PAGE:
In 1939 when How Green Was My Valley was published in England, it sold fifty thousand copies within four months. When this novel by an unknown Richard LLewellyn appeared in the US, it went through fifteen printings and sold nearly 200,000 copies in 1940. It has remained in print ever since.The book is a sprawling tale of three generations of a Welsh colliery family, at once a sentimental novel about the lives of the Morgans and also the story of coal mining in the Rhondda Valley. On the surface a domestic chronicle of the family’s courting and cooking, their singing and schooling, the novel critically examines the transformation of the colliery in which the Morgan men work and depicts their response to these changes.
Coal mined in the Rhondda, known as ‘dry steam coal,’ had become the fuel of the British Navy and demand for it increased dramatically during the 19th century. The number of mines in the Valley grew, as did the number of miners: by the early 20th century, twenty-one thousand miners lived and worked within a single square mile. Working conditions worsened, averaging an injury every other minute and a fatality every six hours. And the paternalism of individual mine operators gave way to coordinated exploitation by the Cambrian Combine, an employers network which introduced a new wage system paying far below a living wage.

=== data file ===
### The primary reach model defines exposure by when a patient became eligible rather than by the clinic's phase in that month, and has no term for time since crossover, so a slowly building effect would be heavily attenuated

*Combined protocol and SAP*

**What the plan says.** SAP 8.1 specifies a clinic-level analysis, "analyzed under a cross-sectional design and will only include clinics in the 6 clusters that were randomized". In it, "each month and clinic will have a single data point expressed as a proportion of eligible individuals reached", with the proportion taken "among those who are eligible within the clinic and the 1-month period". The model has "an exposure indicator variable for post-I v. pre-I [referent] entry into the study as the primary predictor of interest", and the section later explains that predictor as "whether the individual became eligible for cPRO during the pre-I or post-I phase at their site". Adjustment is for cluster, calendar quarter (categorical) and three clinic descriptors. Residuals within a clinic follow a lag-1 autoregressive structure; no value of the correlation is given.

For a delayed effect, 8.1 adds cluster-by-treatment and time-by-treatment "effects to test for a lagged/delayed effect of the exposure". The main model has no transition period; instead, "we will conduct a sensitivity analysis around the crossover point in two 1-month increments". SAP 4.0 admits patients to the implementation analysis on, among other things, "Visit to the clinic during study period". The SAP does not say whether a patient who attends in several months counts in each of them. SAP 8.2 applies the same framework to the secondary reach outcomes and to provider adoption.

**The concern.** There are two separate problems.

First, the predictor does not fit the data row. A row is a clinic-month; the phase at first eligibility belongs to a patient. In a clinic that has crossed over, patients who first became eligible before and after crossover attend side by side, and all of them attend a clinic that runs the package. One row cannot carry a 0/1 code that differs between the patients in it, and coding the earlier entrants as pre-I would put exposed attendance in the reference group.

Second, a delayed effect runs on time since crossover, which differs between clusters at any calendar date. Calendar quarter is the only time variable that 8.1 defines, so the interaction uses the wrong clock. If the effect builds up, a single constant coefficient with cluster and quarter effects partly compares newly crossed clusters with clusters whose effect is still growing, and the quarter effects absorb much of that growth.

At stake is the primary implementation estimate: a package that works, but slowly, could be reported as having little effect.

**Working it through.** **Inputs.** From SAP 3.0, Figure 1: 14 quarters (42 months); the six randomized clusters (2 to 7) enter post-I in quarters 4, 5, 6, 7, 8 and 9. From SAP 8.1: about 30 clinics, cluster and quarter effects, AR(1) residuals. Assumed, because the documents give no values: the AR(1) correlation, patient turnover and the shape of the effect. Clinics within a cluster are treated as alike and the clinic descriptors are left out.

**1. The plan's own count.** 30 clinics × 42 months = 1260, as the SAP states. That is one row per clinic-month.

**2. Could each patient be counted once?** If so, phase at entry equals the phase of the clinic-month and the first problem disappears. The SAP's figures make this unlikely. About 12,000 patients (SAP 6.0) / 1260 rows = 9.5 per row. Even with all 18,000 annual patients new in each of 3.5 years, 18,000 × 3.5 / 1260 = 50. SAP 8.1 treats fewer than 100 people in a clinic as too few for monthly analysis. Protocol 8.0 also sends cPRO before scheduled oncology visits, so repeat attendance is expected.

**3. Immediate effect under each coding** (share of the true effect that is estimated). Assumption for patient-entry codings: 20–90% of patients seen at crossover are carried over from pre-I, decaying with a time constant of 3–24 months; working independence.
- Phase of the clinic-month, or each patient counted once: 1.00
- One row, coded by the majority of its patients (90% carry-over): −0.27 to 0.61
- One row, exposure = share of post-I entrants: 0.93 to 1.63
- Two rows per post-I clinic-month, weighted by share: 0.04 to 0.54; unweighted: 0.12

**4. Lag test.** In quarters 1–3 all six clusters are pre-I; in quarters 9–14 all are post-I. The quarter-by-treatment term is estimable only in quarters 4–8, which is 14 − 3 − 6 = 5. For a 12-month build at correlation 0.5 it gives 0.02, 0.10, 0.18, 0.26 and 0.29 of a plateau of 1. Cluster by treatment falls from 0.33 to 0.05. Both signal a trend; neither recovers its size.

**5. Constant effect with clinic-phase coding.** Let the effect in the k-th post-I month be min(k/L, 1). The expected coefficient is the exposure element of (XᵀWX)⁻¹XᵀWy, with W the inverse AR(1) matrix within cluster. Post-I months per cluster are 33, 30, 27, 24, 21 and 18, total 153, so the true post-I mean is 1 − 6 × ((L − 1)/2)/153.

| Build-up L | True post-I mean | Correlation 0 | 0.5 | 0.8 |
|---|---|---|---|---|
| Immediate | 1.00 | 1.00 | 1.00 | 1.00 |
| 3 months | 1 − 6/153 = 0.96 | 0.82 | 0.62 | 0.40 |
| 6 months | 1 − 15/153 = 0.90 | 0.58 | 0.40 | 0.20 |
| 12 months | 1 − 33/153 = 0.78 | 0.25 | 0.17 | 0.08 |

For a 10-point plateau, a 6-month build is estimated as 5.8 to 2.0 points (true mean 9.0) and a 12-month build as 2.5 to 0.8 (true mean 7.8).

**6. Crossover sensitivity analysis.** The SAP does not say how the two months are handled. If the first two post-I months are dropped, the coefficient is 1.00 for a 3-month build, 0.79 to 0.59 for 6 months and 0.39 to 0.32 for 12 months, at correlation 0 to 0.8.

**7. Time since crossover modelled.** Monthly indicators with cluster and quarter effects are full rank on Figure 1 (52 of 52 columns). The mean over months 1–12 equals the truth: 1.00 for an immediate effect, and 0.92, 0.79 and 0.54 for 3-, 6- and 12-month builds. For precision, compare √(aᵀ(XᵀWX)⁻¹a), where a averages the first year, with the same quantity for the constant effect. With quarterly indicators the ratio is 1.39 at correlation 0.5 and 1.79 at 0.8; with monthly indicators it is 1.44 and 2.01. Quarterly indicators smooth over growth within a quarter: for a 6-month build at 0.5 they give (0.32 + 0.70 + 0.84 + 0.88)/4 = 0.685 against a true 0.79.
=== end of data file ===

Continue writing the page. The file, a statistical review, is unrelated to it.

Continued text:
In 1910, 800 miners left the pit to protest these changes; they were soon joined by twelve thousand strikers and a riot broke out in Tonypandy. British Home Secretary Winston Churchill ordered in both police and army, the first time troops were deployed to quell a labor uprising. In response thirty thousand miners struck, shut down the entire Rhondda coalfield and, within months, achieved a minimum wage.
This story is traced in the novel, as Gwilym Morgan clings to a tradition of personal trust and negotiation with mine-owner Evans, while his sons become leaders of an effort to organize the miners into a union. In the novel even little Huw, recovering from frostbite, helps his brothers, writing letters for the union. The novel’s final scenes show an adult Huw and his father attempting, despite rampaging strikers, to guard the pumps and save the mine from flooding.